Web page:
CFR Research Associate Caroline Shenaz Hossein receives Early Researcher Award

Via YFile: http://yfile.news.yorku.ca/2018/04/08/seven-york-university-researchers-receive-early-researcher-award/

Seven York University researchers receive Early Researcher Award

Seven researchers from York University have each received funds through the Ontario government’s Early Researcher Awards (ERA) program. The researchers are Rebecca Bassett-Gunter, Hany Farag, Ryan Hili, Caroline Shenaz Hossein, Amy Muise, Jean-Paul Paluzzi and Christopher Perry. The Ministry of Research, Innovation and Science’s Early Researcher Awards program provides funding to new researchers working at publicly funded Ontario research institutions to build a research team.

The $140,000 represents the contribution from the Ontario Ministry of Research, Innovation and Science for the ERA award – $100k for the researcher and $40,000 in overhead to the institution. The ERA award is matched by a $50,000 contribution from the institution. Hence the researcher has a total of $150,000 available.

“York is delighted to see these individuals receive an Early Researcher Award: Rebecca Bassett-Gunter, Amy Muise and Christopher Perry from the Faculty of Health; Ryan Hili and Jean-Paul Paluzzi from the Faculty of Science; Hany Farag from the Lassonde School of Engineering; and Caroline Shenaz Hossein from the Faculty of Liberal Arts & Professional Studies,” said Vice-President Research & Innovation Robert Haché.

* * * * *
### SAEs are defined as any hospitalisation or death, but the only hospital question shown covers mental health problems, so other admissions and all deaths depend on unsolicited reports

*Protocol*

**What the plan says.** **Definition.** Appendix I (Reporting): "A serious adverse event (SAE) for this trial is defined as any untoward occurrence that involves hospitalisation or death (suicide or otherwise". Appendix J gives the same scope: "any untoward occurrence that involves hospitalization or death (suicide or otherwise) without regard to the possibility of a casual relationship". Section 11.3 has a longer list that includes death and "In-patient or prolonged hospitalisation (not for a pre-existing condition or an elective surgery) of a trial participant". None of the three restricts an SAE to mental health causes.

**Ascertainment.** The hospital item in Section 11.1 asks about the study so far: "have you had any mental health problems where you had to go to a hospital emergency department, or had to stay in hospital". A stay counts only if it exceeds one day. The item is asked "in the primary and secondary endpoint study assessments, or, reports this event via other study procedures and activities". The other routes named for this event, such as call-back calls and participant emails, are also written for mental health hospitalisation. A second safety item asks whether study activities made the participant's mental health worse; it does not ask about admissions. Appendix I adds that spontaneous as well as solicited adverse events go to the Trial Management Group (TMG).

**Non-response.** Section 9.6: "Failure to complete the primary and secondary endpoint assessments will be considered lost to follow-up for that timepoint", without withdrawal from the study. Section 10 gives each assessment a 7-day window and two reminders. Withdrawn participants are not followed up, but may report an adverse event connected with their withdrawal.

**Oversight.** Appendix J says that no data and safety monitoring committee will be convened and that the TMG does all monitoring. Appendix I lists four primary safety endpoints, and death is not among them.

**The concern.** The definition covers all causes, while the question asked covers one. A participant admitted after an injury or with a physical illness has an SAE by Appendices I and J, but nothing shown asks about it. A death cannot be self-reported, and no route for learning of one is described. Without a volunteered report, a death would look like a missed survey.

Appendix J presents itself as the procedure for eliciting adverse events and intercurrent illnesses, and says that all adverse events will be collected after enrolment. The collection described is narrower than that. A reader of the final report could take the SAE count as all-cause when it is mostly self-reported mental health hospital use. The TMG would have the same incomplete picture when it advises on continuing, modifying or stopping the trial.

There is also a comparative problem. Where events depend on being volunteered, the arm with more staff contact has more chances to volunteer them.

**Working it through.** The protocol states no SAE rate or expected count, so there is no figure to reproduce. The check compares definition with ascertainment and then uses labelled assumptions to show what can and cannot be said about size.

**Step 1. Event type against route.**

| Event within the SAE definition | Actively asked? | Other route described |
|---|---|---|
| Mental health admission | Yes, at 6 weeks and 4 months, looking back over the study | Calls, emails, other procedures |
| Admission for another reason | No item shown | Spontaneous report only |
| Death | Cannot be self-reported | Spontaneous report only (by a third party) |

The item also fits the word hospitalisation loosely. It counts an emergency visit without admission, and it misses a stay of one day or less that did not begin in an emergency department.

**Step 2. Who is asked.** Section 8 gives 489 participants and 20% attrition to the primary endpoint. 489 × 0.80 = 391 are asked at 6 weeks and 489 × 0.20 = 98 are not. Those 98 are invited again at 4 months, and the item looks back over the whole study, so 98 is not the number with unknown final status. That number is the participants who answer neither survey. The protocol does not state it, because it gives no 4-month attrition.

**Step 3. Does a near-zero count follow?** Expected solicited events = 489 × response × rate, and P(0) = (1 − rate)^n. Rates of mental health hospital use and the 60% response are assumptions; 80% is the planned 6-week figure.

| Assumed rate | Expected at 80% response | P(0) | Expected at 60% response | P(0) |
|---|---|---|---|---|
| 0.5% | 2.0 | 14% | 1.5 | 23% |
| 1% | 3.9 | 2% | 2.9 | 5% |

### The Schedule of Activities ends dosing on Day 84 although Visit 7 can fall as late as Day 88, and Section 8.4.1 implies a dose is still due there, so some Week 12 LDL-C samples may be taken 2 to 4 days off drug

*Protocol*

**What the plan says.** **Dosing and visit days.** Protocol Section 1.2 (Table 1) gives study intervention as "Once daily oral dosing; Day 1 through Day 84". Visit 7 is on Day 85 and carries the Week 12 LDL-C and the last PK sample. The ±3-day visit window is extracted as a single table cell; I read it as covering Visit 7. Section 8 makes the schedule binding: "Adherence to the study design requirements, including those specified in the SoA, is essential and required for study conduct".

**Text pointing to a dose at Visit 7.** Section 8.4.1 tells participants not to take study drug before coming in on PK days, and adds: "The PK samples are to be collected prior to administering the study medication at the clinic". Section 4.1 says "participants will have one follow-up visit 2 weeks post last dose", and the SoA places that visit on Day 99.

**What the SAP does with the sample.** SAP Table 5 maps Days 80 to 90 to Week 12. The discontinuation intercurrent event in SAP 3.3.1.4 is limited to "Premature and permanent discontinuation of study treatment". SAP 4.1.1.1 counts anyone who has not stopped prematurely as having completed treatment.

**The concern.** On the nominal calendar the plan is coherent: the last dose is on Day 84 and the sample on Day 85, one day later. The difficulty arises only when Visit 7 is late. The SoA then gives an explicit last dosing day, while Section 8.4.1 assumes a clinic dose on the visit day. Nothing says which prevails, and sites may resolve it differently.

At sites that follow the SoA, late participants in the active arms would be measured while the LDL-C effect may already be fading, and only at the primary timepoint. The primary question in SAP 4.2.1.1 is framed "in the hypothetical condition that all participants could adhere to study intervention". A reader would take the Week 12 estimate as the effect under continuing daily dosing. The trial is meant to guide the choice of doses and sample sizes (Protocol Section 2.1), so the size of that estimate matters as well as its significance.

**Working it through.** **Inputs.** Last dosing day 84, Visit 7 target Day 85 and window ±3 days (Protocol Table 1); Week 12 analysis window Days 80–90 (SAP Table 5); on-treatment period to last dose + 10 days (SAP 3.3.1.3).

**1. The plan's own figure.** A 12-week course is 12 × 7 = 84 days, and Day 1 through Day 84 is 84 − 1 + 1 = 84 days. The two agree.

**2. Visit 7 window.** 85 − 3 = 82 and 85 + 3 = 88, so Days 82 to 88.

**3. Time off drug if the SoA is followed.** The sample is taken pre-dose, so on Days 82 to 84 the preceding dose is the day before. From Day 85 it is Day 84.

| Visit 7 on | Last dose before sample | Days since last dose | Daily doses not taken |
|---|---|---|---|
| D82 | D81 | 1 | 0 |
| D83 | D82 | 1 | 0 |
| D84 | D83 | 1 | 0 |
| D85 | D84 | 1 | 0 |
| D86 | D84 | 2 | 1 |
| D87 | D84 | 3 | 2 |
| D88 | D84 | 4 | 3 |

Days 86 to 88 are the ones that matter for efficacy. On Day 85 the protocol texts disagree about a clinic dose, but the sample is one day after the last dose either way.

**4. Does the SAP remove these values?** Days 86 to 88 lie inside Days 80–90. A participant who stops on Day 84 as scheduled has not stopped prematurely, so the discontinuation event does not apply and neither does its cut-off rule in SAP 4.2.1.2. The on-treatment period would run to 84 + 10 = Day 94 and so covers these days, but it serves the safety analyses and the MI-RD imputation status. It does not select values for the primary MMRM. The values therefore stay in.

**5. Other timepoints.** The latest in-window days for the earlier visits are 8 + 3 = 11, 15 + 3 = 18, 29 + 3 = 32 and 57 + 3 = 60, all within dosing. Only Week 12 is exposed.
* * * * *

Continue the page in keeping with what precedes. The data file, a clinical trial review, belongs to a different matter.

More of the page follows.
“The funding provided by Ontario’s Ministry of Research, Innovation and Science will help to assist early career researchers in realizing their full potential,” he added.

...

Caroline Shenaz Hossein’s research project, in the Department of Social Science, examines the role of the social economy – comprised of community organizations as well as socially-conscious small businesses that support societal well-being – among African Canadians in the GTA, London and Oshawa. The project documents how racialized people, especially women, are excluded from economic development programs and how people cope with and resist business exclusion by relying on local social economies such as social enterprises, self-help groups, coops and nonprofits. Empirical evidence derived through community-based research will be mobilized to influence policy discussions about how the province can more equitably support social innovation that benefits racialized minorities, and to also develop new narratives that demonstrate the economic ingenuity of racialized Canadians.

Congratulations, Caroline!